Setting Goals or Focusing on Processes?
I´m a huge fan of goal setting. In my eyes we need to write down goals and do my best to stick to them. But recently I read an article on entrepreneur.com about “Forget Setting Goals”
The author, James Clear, has a opposed view of goals. And even I´m still setting goals – he has some mindful thoughts.
What is wrong with setting goals?
First of all: Clear says there are goals and there are systems.
His examples are illustrating:
If you’re a coach, your goal is to win a championship. Your system is what your team does at practice each day.
If you’re a writer, your goal is to write a book. Your system is the writing schedule that you follow each week.
If you’re a runner, your goal is to run a marathon. Your system is your training schedule for the month.
If you’re an entrepreneur, your goal is to build a million dollar business. Your system is your sales and marketing process.
For example, if you were a basketball coach and you ignored your goal to win a championship and focused only on what your team does at practice each day, would you still get results?
Clear points out 3 statements about what goals cause:
1. Goals reduce your current happiness
2. Goals are strangely at odds with long-term process
3. Goals suggest that you can control things that you have no control over
For me, this article was not shocking because my goals include process like “I´m doing the Golden Hour at least 5 days a week” or “I do sports at least 2 times a week” and so on. My list of goals includes situations I want to achieve and processes.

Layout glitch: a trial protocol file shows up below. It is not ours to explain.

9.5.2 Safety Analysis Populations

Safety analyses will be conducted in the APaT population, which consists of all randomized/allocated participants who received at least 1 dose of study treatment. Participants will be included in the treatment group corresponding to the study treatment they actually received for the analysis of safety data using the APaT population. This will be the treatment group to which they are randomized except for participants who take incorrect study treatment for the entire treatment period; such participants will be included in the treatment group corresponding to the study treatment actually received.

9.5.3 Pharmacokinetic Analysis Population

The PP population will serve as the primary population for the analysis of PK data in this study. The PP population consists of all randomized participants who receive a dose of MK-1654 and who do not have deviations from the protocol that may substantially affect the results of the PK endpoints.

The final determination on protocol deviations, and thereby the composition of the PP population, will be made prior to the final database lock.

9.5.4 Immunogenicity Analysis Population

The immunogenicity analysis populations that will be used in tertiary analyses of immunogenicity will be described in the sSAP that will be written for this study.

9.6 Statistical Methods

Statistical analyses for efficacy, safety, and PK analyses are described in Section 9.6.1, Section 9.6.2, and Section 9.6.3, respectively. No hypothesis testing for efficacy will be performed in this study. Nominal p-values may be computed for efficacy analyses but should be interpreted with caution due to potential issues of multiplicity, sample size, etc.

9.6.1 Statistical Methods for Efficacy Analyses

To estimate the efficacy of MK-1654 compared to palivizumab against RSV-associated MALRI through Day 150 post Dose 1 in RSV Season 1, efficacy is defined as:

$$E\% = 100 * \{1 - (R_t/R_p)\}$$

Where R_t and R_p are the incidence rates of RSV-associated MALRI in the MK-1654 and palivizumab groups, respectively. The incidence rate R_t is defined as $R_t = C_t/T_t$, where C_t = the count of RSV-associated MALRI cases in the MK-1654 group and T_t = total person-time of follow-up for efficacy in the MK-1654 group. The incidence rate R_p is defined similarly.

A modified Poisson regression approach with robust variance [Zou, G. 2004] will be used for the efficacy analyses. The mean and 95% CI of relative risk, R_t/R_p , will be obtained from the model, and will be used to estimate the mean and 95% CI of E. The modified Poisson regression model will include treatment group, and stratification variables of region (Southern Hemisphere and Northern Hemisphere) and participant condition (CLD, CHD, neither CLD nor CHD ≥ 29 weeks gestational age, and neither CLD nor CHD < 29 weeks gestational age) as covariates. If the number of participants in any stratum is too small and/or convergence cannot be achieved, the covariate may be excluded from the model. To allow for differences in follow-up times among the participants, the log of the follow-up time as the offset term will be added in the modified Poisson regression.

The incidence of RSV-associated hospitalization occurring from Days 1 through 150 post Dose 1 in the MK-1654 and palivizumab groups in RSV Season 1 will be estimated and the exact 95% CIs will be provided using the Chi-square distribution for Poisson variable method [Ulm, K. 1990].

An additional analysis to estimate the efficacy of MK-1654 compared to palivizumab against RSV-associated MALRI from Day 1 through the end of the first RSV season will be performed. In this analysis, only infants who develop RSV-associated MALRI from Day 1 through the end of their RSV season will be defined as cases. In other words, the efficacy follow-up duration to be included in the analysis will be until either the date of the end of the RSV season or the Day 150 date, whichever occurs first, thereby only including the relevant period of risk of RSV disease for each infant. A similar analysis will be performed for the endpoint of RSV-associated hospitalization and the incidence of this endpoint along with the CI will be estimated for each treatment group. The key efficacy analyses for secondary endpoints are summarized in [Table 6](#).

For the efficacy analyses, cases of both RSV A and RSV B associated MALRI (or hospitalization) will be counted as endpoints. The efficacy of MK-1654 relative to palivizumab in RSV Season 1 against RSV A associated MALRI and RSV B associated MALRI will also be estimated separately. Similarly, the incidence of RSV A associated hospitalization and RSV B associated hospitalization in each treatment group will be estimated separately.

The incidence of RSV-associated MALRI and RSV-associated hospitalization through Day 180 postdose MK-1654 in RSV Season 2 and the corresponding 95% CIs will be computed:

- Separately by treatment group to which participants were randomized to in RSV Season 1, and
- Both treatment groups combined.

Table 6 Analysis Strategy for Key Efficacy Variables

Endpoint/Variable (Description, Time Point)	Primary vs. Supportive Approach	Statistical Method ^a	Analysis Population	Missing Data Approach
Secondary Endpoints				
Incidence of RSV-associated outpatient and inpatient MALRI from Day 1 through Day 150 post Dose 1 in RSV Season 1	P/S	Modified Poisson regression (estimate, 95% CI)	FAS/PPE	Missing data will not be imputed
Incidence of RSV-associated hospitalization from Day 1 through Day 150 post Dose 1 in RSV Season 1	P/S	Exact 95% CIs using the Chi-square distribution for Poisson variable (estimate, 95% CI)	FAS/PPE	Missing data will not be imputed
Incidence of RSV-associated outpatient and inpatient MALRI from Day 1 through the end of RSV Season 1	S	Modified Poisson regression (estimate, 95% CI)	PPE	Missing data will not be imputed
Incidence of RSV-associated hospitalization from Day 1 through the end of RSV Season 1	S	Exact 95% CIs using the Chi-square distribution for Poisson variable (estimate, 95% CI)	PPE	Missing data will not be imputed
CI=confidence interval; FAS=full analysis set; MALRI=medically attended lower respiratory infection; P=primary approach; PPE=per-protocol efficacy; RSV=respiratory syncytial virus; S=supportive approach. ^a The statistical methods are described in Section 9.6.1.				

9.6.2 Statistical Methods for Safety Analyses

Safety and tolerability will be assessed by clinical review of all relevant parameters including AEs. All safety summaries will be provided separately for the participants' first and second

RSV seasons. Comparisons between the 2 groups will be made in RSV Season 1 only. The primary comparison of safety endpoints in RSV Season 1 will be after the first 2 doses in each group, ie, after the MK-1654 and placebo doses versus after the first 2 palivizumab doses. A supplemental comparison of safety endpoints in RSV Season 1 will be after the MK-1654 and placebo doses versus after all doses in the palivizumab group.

For those who don´t have processes in the goal list – think about it! Even though I set processes already I know now why this has so much power. (For those who don´t write down goals at all – start with it! It´s worth it)
For those (including me) who don´t want to cross off all goals and switch to processes completely – think about Clear´s theory. Tune your list. That´s what I´m doing, because I experienced exactly what Clear is talking about.
“Goals reduce your current happiness” is of course discussible, so is his second thesis. But especially his last thesis about “you can´t predict the future” has it´s right to be minded. When we set a special goal for the next year, we believe our circumstances won´t be changing – or they will be changing as we predict them. In this predicted scenario we want (to do everything) to achieve this goal. One single unexpected change can blow this goal away. We might say “We can just use another way to still achieve this goal” but this maybe wouldn´t make sense anymore. Maybe we should prefer another goal after the changed circumstances and situation. As young entrepreneur I´m into this game of “unexpected changes” – so I´ve taken Clear´s thesis and advices and refined some of my goals, focusing on processes instead of some goals.